Should we stay or should we go?
Today I’ve the great pleasure of hosting Keith Stevenson on my blog. Though I predominantly write fantasy and urban fantasy, I love to read science fiction and have recently finished Keith’s debut novel, Horizon. It’s a wonderful piece of work I recommend to anybody, a novel of large scope set in an intimate environment with a tightly contained cast of characters.
let’s hear what Keith as to say . . .
The highly enjoyable movie The Martian, based on Andy Weir’s novel, seems to have everyone taking about the possibility of traveling to and colonising another planet. NASA is already leveraging this interest with its Journey to Mars program. It feels like it’s ‘all systems go’. Of course there are a few obstacles in the way…
Firstly there’s the need to ‘science the sh*t’ out of a lot of technical issues. Andy Weir spoke about some of these on a recent, entertaining Geeks Guide to the Galaxy podcast [http://geeksguideshow.com/2015/09/21/ggg169-andy-weir/]. Currently it takes us a long time to get anywhere, although our spaceflight tech is slowly improving. Then there’s the radiation we’ll be exposed to over the prolonged period on board the spaceship and to a lesser extent on the planet, which will greatly increase our cancer risk. And, of course, there’s the problem of taking EVERYTHING with us, including the air we breathe. Let’s not kid ourselves, the cost will be huge and the need for mission redundancy will be vital, particularly when the nearest help will be at least a couple of years away. And no matter how well we test our devices for extracting water from the lunar regolith or catalysing oxygen from the Martian tundra, there’s no guarantee they’ll work on-site. Mistakes like that can be deadly.
But there’s also the damage we could wreak on another planet when we start living there. The jury is still out on whether there is life on Mars, at least on the microscopic level. That’s why the Mars rover robots are scrupulously disinfected before launch to make sure we don’t corrupt the pristine Martian environment with Earthly biota. We can’t disinfect people, so there will be inevitable contamination, with potentially devastating effects on indigenous life. That was certainly a concern for the stellarnauts in my SF novel Horizon; sent to research another solar system, most of them were horrified by new orders to scout the worlds they found there for potential colonisation. Beyond purely scientific concerns, there are moral and ethical questions about changing the natural life cycle of another world, which my stellarnauts wrestled with. But something tells me that when it comes down to it, we’ll lament the damage done by our colonisation, but it won’t stop us going.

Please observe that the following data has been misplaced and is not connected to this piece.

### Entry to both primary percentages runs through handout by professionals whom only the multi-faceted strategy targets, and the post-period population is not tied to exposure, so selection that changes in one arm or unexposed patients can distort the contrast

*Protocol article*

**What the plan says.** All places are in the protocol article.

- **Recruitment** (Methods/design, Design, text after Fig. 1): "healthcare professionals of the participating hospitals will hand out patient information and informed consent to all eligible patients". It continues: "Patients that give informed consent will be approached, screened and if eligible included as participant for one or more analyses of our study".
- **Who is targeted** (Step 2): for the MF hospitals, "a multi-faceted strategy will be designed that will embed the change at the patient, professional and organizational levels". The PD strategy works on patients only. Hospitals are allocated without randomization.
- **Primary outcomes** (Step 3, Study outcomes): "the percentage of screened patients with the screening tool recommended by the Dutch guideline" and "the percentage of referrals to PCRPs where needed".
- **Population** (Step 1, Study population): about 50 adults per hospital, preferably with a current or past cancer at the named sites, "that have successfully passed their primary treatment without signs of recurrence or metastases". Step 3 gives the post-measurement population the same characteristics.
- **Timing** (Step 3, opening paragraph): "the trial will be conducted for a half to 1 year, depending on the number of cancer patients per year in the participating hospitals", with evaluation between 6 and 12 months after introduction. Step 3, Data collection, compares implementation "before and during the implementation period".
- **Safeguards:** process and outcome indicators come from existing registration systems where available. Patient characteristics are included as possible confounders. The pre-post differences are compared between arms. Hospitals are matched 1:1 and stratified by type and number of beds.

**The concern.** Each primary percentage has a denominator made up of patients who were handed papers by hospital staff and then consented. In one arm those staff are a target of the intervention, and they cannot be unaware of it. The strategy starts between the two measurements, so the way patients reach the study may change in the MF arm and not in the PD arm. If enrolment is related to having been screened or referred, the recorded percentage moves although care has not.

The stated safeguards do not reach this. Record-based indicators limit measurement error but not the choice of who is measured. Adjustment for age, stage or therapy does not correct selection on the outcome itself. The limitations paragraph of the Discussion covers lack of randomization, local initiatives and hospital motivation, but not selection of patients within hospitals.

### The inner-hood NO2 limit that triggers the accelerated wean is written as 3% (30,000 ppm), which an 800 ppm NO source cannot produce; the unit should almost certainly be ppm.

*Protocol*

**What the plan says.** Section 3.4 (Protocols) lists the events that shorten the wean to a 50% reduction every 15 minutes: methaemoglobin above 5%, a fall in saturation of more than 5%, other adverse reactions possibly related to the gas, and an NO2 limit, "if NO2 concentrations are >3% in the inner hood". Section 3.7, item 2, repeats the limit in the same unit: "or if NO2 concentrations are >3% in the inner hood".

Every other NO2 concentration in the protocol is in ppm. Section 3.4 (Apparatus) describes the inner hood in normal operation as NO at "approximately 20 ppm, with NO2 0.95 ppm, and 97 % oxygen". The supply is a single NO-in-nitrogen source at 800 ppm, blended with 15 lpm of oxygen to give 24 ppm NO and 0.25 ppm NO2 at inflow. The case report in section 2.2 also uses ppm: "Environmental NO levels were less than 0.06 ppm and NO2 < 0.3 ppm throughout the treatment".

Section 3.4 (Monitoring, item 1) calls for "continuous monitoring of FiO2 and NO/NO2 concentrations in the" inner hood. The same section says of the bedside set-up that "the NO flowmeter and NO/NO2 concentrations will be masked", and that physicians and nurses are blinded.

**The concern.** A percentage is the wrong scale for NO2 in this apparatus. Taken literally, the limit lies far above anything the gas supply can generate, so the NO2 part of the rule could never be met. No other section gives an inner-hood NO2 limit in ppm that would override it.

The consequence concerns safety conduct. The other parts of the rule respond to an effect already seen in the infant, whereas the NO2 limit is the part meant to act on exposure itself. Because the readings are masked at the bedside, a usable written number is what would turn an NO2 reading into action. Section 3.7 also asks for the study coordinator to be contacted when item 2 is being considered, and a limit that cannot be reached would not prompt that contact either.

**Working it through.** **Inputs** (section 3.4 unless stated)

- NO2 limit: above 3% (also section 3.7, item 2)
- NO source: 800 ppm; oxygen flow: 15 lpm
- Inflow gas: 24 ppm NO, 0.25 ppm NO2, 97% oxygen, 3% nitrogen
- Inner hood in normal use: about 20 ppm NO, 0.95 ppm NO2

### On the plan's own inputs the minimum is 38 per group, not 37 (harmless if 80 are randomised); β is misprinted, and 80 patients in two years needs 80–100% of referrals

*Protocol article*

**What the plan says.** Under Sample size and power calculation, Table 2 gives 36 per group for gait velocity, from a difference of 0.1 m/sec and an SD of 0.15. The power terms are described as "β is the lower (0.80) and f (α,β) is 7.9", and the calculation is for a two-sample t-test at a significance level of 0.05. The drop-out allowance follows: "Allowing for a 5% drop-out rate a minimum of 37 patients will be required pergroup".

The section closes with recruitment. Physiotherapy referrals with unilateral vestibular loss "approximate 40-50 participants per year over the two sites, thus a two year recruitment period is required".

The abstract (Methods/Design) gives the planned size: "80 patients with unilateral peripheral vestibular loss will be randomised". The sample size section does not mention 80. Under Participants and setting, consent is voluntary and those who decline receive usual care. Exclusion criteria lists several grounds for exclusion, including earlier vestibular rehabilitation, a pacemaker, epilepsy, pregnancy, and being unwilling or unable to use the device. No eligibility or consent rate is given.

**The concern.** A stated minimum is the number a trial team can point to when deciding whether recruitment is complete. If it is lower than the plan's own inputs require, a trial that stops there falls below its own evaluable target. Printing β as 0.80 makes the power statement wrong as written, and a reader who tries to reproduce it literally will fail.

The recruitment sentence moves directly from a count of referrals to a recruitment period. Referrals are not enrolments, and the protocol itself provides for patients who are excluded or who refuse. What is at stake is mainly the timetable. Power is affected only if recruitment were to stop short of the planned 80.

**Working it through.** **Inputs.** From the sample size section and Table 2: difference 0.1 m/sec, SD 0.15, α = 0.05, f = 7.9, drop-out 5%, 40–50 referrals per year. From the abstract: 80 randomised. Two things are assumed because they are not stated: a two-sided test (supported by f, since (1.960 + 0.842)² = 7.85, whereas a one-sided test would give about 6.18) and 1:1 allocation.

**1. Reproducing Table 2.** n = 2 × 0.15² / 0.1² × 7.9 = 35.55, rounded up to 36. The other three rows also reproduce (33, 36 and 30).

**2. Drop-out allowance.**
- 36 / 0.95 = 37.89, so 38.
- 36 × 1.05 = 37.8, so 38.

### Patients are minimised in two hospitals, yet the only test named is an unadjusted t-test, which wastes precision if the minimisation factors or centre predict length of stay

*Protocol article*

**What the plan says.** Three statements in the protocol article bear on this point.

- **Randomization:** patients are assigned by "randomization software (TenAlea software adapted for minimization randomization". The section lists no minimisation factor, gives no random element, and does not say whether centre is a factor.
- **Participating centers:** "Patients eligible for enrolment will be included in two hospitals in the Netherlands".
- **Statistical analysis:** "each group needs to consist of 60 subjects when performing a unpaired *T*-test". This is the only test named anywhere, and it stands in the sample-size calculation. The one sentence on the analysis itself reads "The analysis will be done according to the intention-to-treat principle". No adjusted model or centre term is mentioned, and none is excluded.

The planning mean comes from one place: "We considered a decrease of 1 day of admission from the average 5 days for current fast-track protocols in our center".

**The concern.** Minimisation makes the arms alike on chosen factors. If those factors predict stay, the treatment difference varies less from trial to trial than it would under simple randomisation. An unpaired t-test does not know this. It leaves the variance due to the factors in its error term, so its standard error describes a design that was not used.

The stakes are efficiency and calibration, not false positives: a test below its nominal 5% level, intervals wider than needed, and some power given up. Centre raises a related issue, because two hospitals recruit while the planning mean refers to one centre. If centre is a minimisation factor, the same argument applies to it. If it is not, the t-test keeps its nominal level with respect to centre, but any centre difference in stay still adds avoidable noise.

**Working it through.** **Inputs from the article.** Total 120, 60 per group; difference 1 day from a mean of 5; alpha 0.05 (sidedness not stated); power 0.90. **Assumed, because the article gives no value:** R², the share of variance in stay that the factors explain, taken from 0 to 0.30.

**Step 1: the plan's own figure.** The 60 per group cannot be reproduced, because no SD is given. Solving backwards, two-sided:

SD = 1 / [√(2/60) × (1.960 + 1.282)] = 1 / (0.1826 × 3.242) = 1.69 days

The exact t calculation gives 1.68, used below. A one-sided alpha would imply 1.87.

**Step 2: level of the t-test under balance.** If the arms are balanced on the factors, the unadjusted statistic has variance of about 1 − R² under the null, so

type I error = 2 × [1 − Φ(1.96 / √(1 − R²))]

Of course some planetary biota, particularly those that evolved in other solar systems, may be deadly to us in return. Kim Stanley Robinson’s latest novel Aurora shows just such a world and in a recent interview with Radio National Books and Arts Daily [http://www.abc.net.au/radionational/programs/booksandarts/ksr-aurora/6810960], he suggested that perhaps our place is not among the stars and that the life that evolves in other star systems may be so inimical to Earth life, that we’d be better off staying in our own planetary back yard. It’s true that the planets and asteroids of our solar system are there for the taking. As for the stars, I’m not quite ready to give up on them yet. Extra-solar life may be dangerous as Kim Stanley Robinson says, but let’s not discount the possibility that in the future we may engineer ourselves to thrive in those alien environments: an idea already explored in James Blish’s Pantropy Series and books like Frederik Pohl’s Man Plus.
In any event for the simple survival of the species, staying put on Earth is not a viable alternative. We need to diversify to viable colonies on numerous moons and worlds just so one meteorite doesn’t wipe us out. Neal Stephenson’s Seveneves shows to devastating effect just how badly the ‘all-our-eggs-in-one-basket’ scenario can turn out for humanity.
As usual our imagination outpaces our ‘real-life’ ability to do the stuff we want to do. It’s been forty-three years since a human walked on the moon. But as Buzz Aldrin said recently [http://www.aol.com/article/2015/10/06/buzz-aldrin-earth-isn-t-the-only-world-for-us-anymore/21245132/] we’ve already reaped huge technological rewards from the space program and continue to do so, and once we set up a colony on Mars, the mineral wealth of the asteroid belt will be within our reach. After a long period of robot probes and deep-space satellite missions, we’re finally getting ready to send people out of Earth orbit again. The dangers will be huge. The setbacks may be many. But the rewards will be incalculable.
Keith Stevenson is the author of Horizon an SF Thriller out now in ebook from HarperCollins Voyager Impulse. He blogs about the ideas behind Horizon at www.horizonbook.com.au and you can find out more about Keith at www.keithstevenson.com, on Facebook at https://www.facebook.com/keithstevensonwriter and on Twitter at https://twitter.com/stevenson_keith